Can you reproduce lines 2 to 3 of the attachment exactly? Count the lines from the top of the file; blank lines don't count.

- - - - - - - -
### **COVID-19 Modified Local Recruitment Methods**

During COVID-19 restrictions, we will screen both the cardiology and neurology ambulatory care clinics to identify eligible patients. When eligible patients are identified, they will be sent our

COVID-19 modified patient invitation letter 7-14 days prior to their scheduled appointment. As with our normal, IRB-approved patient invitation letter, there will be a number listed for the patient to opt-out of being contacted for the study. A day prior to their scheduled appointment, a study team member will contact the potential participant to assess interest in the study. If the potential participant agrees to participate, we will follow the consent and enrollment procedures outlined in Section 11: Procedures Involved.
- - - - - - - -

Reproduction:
During COVID-19 restrictions, we will screen both the cardiology and neurology ambulatory care clinics to identify eligible patients. When eligible patients are identified, they will be sent our

COVID-19 modified patient invitation letter 7-14 days prior to their scheduled appointment. As with our normal, IRB-approved patient invitation letter, there will be a number listed for the patient to opt-out of being contacted for the study. A day prior to their scheduled appointment, a study team member will contact the potential participant to assess interest in the study. If the potential participant agrees to participate, we will follow the consent and enrollment procedures outlined in Section 11: Procedures Involved.